Entry pathways and pilot programs combat APS’s data and digital shortages

By Jackson Graham

February 9, 2022

black woman with data over the back part of her head
APS agencies are experiencing a shortage of expertise in technical data and digital skills. (metamorworks/Adobe)

Nearly three-quarters of APS agencies are experiencing a shortage of expertise in technical data and digital skills, with most wrestling with gaps in Canberra’s labour market. 

To address the problem, agencies are now looking to diversify approaches to attracting staff, according to the Australian Public Service Commission. 

The data, which is the most up-to-date and delivered to federal agency heads as part of the APS Workforce Strategy 2025 last year, shows 70% of agencies have gaps in data and digital skills, while 85% of the shortages were in the ACT. 

“We are focusing on developing these capabilities in-house, through a variety of entry programs and pathways,” a spokesperson for the APSC said. 

The Mandarin reported last week that some agencies experiencing shortages in data and expertise had between 30 and 40 roles to fill, with the pandemic labour market putting further stress on existing skill shortages nationwide.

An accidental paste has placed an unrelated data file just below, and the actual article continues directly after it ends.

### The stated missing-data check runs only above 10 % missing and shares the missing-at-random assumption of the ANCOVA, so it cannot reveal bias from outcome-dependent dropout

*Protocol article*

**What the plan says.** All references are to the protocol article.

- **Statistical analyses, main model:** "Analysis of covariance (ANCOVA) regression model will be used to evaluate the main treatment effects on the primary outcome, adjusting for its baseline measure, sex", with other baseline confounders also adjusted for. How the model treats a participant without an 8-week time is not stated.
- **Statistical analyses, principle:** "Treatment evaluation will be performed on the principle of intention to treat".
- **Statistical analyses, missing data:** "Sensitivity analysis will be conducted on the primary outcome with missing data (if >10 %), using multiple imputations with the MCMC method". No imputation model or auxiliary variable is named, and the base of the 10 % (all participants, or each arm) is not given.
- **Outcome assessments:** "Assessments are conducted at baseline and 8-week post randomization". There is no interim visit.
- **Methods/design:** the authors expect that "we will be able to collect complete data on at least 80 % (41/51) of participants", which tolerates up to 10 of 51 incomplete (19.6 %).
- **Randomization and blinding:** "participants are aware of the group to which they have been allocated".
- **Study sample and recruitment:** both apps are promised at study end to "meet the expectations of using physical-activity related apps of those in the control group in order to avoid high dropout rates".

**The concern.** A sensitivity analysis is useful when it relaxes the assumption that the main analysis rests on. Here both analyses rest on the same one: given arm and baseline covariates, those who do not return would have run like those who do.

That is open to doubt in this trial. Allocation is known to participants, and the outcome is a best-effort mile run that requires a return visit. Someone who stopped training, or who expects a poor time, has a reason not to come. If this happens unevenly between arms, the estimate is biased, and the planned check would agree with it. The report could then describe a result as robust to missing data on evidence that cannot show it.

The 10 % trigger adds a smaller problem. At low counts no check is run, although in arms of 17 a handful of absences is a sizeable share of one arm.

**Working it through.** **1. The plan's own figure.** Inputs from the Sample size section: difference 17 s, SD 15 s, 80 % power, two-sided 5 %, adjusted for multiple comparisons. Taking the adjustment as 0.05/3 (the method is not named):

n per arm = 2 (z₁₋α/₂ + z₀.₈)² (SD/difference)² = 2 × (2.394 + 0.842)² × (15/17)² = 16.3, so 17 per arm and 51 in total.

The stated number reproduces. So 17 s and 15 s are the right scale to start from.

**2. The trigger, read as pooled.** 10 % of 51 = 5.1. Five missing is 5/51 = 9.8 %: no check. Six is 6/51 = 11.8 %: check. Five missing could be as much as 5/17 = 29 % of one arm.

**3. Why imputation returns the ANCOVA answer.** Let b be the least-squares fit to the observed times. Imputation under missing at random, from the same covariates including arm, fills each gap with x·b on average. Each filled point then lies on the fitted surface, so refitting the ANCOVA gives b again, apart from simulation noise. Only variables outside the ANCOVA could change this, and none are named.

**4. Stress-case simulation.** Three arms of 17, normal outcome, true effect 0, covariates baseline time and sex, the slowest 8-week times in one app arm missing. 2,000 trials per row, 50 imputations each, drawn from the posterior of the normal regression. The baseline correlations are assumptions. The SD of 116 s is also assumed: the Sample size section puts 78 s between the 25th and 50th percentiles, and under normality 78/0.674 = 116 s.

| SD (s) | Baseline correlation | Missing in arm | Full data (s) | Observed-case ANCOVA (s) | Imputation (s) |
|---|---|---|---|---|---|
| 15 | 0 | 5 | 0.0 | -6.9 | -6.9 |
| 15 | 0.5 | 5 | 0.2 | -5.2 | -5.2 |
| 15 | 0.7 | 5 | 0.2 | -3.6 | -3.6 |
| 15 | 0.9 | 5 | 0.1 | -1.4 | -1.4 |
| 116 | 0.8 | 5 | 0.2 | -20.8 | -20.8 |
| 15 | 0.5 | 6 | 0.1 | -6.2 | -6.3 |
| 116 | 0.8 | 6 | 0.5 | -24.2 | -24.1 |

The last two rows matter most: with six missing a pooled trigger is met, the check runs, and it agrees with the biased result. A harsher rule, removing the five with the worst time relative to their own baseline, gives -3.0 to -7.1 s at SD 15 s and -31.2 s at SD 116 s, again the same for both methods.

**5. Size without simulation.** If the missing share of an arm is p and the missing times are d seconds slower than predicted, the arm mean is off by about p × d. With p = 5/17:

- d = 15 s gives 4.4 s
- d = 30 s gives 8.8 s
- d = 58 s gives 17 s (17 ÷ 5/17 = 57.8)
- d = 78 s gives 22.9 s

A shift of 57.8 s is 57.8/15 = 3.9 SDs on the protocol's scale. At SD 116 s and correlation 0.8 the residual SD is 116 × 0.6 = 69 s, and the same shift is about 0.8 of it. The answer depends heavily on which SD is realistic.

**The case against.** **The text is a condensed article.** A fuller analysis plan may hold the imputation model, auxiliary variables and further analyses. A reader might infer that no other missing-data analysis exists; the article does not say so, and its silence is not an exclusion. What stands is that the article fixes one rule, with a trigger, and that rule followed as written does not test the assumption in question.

“Vacancies in these areas are not unique to the APS. An increase in demand has impacted the broader Australian and global labour markets as well,” the APSC spokesperson said. 

The commission said some of the solutions included focusing on specialist data and digital streams as part of graduate programs. A digital profession apprenticeship and cadetship program in 2021 welcomed 108 new staff in 2021. 

The sector is also piloting programs to upskill public servants to fill emerging data and digital roles. 

“These are small scale pilots at the moment, but we will be working closely with APS senior leadership to scale up in the future,” the APSC’s spokesperson said. 

Public service minister Ben Morton said last year that options were under consideration to boost in-house skills in digital, ICT and data areas, which could see changes to the controversial APS staffing cap. 

The cap, which limits APS numbers based on headcount rather than wage expenses, has been criticised for disincentivising agencies from hiring junior staff, who could be perceived as adding less value than workers at higher levels. 

But the APSC said in its most recent survey, just 16 of more than 100 agencies had raised the average staffing level cap as the reason for needing to source data and digital talent externally.


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